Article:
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‘Transformative’ trial boosts prostate cancer patients’ autonomy


Patients with lower risk cancer will be reassured radiotherapy alone is effective following surgery, avoiding the need for hormone therapy and its side effects.

Thousands of prostate cancer patients will benefit from results of a ‘practice-changing’ clinical trial which has, for the first time, tested the best duration of hormone therapy to use with radiotherapy following surgery.

Findings published on Thursday evening in The Lancet, showed that there was little benefit of additional hormone therapy for low-risk prostate cancer patients compared to using radiotherapy alone. For patients with a higher risk of their cancer returning, there was a greater benefit to a longer course of hormone therapy across two years, rather than a short course completed over six months.

Each year, around 7,000 people with localised prostate cancer have surgery to remove their prostate. Around 2,000 of these go on to have radiotherapy after the surgery and previously it has been unclear if they would also benefit from hormone therapy.

The study found that 79 per cent of men with lower-risk prostate cancer who were treated with radiotherapy alone survived without their cancer spreading and becoming incurable, after 10 years. This is compared with 80 per cent of those treated with six months of hormone therapy and radiotherapy. Researchers noted that this is a small difference and could be due to chance, showing no significant benefit of hormone therapy for lower risk patients.

For patients with a higher risk of their cancer returning, the benefits of six months versus two years of hormone treatment with radiotherapy were clearer. 72 per cent of those treated with the shorter course of hormone therapy survived without the initial cancer spreading after 10 years, compared with 78 per cent of those treated with the longer course. This showed that an extended course of hormone therapy could be more effective when treating advanced cancers.

The phase III RADICALS-HD trial, led by researchers from The Royal Marsden NHS Foundation Trust and the MRC Clinical Trials Unit at University College London, with funding from Cancer Research UK, outlined that these results will inform discussions between clinicians and prostate cancer patients to help both make decisions around cancer treatment, weighing up the efficacy of hormone therapy for the individual case.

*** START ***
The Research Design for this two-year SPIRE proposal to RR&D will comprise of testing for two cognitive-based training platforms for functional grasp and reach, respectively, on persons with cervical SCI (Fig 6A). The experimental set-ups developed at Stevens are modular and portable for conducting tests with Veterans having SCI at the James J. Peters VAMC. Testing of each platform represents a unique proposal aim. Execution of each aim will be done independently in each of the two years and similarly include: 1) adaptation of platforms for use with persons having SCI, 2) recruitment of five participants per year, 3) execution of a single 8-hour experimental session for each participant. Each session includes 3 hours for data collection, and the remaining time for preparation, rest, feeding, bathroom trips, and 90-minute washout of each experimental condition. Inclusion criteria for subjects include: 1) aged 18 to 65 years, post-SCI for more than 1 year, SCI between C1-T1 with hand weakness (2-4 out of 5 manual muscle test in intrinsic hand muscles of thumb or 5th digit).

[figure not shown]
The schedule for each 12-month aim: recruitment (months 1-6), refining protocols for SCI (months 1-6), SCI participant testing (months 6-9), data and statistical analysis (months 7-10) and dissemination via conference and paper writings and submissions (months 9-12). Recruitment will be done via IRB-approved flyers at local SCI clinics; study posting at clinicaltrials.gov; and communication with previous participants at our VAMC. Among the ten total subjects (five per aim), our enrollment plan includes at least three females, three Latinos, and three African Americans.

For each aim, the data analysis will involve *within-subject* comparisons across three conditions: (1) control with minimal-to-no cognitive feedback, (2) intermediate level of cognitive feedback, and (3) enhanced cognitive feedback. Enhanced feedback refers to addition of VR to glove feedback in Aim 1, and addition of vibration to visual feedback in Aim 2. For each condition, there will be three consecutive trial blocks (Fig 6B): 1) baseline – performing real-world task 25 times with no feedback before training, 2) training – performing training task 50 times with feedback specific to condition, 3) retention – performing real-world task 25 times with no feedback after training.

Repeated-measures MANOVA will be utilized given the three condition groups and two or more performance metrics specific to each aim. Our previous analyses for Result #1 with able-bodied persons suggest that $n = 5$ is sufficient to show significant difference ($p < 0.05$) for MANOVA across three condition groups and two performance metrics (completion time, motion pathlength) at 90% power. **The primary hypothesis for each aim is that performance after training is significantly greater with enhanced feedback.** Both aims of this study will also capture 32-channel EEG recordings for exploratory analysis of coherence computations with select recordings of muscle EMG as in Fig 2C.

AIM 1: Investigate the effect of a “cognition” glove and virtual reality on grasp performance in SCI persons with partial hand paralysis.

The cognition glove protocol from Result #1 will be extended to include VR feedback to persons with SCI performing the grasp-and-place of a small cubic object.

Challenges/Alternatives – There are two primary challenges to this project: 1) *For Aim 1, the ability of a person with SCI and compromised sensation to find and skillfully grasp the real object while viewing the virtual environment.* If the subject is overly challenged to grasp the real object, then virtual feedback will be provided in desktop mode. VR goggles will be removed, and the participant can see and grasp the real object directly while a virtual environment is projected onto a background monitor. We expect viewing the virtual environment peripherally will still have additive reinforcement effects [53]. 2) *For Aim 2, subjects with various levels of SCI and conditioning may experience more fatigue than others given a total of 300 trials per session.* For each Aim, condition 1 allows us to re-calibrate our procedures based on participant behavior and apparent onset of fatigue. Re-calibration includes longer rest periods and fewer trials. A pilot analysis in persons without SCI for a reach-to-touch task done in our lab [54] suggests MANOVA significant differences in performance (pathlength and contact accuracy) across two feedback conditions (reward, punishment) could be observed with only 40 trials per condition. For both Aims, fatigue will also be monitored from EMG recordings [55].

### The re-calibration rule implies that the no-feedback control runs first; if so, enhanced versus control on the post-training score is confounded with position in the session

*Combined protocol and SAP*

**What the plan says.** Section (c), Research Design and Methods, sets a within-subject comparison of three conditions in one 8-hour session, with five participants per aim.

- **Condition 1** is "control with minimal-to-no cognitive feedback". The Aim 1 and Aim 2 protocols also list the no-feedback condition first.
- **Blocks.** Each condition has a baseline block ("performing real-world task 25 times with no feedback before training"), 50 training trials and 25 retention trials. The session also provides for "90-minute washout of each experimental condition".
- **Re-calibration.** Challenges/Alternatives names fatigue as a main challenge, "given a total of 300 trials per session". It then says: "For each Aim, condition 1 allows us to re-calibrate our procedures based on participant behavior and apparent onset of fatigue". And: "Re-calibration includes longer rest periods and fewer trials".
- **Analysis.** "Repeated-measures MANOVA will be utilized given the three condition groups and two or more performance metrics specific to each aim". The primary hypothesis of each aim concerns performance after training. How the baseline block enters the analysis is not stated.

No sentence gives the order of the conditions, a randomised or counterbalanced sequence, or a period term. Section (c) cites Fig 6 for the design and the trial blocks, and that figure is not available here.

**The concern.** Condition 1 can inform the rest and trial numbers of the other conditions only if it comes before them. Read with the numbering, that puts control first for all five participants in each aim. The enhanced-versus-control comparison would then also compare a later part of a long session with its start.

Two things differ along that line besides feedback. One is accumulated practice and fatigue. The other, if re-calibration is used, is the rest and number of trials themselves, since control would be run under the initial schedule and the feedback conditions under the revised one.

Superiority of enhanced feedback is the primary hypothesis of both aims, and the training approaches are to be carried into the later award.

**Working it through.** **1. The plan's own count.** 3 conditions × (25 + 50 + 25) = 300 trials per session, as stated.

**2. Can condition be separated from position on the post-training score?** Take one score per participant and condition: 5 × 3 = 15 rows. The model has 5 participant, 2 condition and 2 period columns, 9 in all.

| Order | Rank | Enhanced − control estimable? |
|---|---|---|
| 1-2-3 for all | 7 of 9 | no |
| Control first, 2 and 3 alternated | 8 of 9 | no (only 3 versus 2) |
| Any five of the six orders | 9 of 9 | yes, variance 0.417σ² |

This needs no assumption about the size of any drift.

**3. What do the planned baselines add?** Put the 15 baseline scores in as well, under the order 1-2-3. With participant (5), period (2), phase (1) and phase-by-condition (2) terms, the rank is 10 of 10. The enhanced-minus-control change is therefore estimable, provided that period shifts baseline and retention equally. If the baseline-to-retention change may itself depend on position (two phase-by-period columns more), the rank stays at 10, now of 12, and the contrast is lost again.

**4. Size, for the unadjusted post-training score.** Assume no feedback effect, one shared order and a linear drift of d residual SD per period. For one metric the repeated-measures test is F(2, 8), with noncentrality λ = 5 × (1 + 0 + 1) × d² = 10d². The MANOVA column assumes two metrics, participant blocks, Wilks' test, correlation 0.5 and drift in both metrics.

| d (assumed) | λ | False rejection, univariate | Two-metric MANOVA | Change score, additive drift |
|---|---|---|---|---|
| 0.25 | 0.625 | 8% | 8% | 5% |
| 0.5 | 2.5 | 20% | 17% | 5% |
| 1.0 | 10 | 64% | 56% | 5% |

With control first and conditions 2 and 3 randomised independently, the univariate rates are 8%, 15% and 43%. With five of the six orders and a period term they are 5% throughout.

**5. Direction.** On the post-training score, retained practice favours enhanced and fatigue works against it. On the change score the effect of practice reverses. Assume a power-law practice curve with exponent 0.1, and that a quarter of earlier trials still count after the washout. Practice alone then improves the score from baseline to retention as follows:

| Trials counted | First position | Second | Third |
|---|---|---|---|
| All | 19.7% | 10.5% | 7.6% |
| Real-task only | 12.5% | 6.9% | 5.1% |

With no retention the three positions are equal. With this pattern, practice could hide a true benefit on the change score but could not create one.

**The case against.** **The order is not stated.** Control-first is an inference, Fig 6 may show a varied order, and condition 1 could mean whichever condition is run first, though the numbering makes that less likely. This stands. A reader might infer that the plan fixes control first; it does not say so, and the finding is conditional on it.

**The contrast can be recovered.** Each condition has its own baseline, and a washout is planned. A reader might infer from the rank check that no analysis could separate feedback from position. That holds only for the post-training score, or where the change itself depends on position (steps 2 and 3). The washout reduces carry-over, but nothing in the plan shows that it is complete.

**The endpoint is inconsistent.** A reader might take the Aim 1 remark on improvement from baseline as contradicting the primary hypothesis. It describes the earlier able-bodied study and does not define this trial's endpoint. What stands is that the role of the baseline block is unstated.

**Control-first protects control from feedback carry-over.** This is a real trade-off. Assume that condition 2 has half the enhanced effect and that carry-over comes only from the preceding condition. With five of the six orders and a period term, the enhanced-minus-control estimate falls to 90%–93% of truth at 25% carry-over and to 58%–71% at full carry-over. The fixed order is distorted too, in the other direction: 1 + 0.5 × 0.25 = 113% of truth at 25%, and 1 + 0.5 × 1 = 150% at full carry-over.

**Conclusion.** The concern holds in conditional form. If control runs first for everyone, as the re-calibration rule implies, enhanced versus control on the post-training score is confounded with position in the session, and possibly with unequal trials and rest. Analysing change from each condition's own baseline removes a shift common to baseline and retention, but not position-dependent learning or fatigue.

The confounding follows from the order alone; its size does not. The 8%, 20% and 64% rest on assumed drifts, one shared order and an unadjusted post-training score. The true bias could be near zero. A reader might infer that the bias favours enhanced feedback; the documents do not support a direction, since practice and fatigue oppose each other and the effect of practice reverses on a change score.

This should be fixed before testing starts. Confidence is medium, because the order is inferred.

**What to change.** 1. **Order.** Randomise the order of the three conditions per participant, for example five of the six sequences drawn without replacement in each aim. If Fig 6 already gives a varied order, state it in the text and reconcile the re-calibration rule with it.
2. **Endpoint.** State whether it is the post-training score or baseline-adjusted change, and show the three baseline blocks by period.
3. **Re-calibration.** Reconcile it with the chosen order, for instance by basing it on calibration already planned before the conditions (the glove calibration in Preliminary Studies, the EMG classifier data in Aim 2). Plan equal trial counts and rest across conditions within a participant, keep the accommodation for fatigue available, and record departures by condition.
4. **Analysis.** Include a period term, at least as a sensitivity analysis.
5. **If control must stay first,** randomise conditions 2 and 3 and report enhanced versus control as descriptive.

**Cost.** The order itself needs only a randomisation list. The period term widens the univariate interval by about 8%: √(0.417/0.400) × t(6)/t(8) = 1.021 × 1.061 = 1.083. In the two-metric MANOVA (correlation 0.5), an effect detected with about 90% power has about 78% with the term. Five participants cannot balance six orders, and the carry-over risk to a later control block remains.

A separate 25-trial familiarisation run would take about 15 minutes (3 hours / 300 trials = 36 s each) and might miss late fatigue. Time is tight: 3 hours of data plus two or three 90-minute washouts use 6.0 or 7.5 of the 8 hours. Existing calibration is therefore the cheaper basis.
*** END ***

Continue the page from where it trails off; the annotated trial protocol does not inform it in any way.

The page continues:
Chief Investigator Professor Chris Parker, Consultant Clinical Oncologist at The Royal Marsden NHS Foundation Trust and Professor of Prostate Oncology at The Institute of Cancer Research, London, said: “The new information from this practice-changing study will ensure clinicians can better tailor treatment for prostate cancer patients following surgery and help facilitate important discussions. This will mean some patients receive a more effective treatment while sparing others unnecessary intervention.

“The trial showed encouraging results for radiotherapy alone so some patients, concerned with upsetting side effects of hormone therapy, can be reassured this treatment is a good option. Other patients, at higher risk of their cancer returning, can have a better understanding of how effective hormone therapy might be for them and help them to decide the best possible path of treatment.”

Senior author Professor Matt Sydes (MRC Clinical Trials Unit at UCL) said: “These results will help doctors and patients discuss treatment options and take informed decisions about whether having two years of hormone therapy is the right choice for them.

“For patients at higher risk of cancer spread, our study suggests two years of hormone therapy may be a better strategy than six months, although treatment decisions should be based on discussions between doctor and patient.”

Dr Anna Kinsella, a Science Engagement Manager at Cancer Research UK, said: “Every year there are around 52,300 new prostate cancer cases in the UK, that’s more than 140 every day. Comparing different treatment options is important to make sure people with cancer, and their doctors, have the information they need to decide what’s best for them.
The more treatment options we have available, and the more we understand about the best ways to use them, the closer we are to more people living longer, better lives, free from the fear of cancer.”

John Coyne, 62 from Surrey, was diagnosed with prostate cancer in February 2019 and treated with surgery at The Royal Marsden a couple of months later. For 18 months, his Prostate-Specific Antigen (PSA) level was undetectable. However, in December 2020, follow-up tests revealed his PSA levels were climbing, suggesting the cancer had not completely gone. John returned to the hospital where he recently chose to be treated with radiotherapy without hormone therapy.

He said: “My PSA levels, while rising, are still very low, so my doctors and I decided against adding hormone therapy to my treatment plan. I’m a very fit and active person and my weekly kickboxing sessions are important to me. As hormone therapy lowers testosterone and can have effects such as muscle wastage and a lower libido, I felt in my case, the benefit versus adverse effects wasn’t strong enough in favour of hormone treatment.

“The support I’ve received at The Royal Marsden has been excellent. The care I receive is personalised and I feel like I’ve been listened to by my team, with my needs being considered. This news will hopefully help more men in making an informed decision regarding their own personal situation and treatment plan.”